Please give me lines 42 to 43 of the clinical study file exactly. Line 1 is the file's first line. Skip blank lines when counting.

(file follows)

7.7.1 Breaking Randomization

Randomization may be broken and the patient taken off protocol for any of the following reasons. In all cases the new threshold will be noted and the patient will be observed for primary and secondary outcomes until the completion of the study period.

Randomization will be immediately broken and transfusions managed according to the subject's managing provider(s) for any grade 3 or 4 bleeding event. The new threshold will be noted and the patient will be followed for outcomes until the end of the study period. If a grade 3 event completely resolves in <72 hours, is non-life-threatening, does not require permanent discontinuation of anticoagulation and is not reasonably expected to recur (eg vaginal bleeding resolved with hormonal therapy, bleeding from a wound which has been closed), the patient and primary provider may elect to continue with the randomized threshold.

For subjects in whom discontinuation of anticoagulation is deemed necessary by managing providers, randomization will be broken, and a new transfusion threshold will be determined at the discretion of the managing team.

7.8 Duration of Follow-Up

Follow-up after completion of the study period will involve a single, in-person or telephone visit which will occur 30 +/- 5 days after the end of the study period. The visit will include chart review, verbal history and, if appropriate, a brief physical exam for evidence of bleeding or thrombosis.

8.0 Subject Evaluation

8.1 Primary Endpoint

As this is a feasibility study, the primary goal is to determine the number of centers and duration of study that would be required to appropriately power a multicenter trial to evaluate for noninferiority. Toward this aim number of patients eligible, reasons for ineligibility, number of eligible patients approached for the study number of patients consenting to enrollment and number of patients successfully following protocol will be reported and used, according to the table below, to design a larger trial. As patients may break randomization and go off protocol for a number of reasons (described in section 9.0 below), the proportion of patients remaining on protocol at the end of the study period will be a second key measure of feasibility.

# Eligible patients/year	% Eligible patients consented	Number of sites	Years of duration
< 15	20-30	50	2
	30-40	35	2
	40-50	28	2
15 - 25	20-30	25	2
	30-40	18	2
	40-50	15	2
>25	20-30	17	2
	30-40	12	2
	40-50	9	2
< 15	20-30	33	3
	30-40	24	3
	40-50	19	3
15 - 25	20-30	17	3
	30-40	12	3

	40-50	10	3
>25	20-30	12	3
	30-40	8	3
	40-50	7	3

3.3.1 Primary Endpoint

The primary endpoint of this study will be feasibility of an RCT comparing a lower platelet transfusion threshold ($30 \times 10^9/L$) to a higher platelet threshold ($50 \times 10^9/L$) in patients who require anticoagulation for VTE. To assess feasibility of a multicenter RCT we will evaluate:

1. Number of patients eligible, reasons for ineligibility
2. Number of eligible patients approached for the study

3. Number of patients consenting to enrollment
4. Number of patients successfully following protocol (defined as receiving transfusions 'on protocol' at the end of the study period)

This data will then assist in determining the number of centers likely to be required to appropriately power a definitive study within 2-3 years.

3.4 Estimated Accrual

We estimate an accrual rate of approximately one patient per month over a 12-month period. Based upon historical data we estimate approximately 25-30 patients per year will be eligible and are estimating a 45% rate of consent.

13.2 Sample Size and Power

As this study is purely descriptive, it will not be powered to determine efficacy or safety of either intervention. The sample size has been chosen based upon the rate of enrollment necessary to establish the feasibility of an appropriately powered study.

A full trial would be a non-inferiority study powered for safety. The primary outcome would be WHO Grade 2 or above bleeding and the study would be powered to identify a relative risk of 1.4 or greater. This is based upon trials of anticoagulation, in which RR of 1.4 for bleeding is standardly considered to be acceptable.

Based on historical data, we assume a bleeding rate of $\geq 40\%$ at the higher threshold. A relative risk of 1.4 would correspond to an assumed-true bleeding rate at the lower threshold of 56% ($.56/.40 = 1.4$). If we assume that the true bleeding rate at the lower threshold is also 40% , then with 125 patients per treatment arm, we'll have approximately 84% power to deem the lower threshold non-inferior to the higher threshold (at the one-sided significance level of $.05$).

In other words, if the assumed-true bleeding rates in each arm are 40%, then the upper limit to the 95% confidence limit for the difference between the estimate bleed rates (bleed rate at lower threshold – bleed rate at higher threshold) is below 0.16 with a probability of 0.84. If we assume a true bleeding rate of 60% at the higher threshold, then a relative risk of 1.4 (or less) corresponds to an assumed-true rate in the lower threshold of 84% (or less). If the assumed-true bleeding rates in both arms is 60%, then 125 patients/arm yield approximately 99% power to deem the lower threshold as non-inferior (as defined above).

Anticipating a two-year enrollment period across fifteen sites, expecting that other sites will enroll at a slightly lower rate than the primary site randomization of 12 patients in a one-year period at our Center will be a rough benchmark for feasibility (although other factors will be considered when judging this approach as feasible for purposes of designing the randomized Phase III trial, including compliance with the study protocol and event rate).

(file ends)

In other words, if the assumed-true bleeding rates in each arm are 40%, then the upper limit to the 95% confidence limit for the difference between the estimate bleed rates (bleed rate at lower threshold – bleed rate at higher threshold) is below 0.16 with a probability of 0.84. If we assume a true bleeding rate of 60% at the higher threshold, then a relative risk of 1.4 (or less) corresponds to an assumed-true rate in the lower threshold of 84% (or less). If the assumed-true bleeding rates in both arms is 60%, then 125 patients/arm yield approximately 99% power to deem the lower threshold as non-inferior (as defined above).

Anticipating a two-year enrollment period across fifteen sites, expecting that other sites will enroll at a slightly lower rate than the primary site randomization of 12 patients in a one-year period at our Center will be a rough benchmark for feasibility (although other factors will be considered when judging this approach as feasible for purposes of designing the randomized Phase III trial, including compliance with the study protocol and event rate).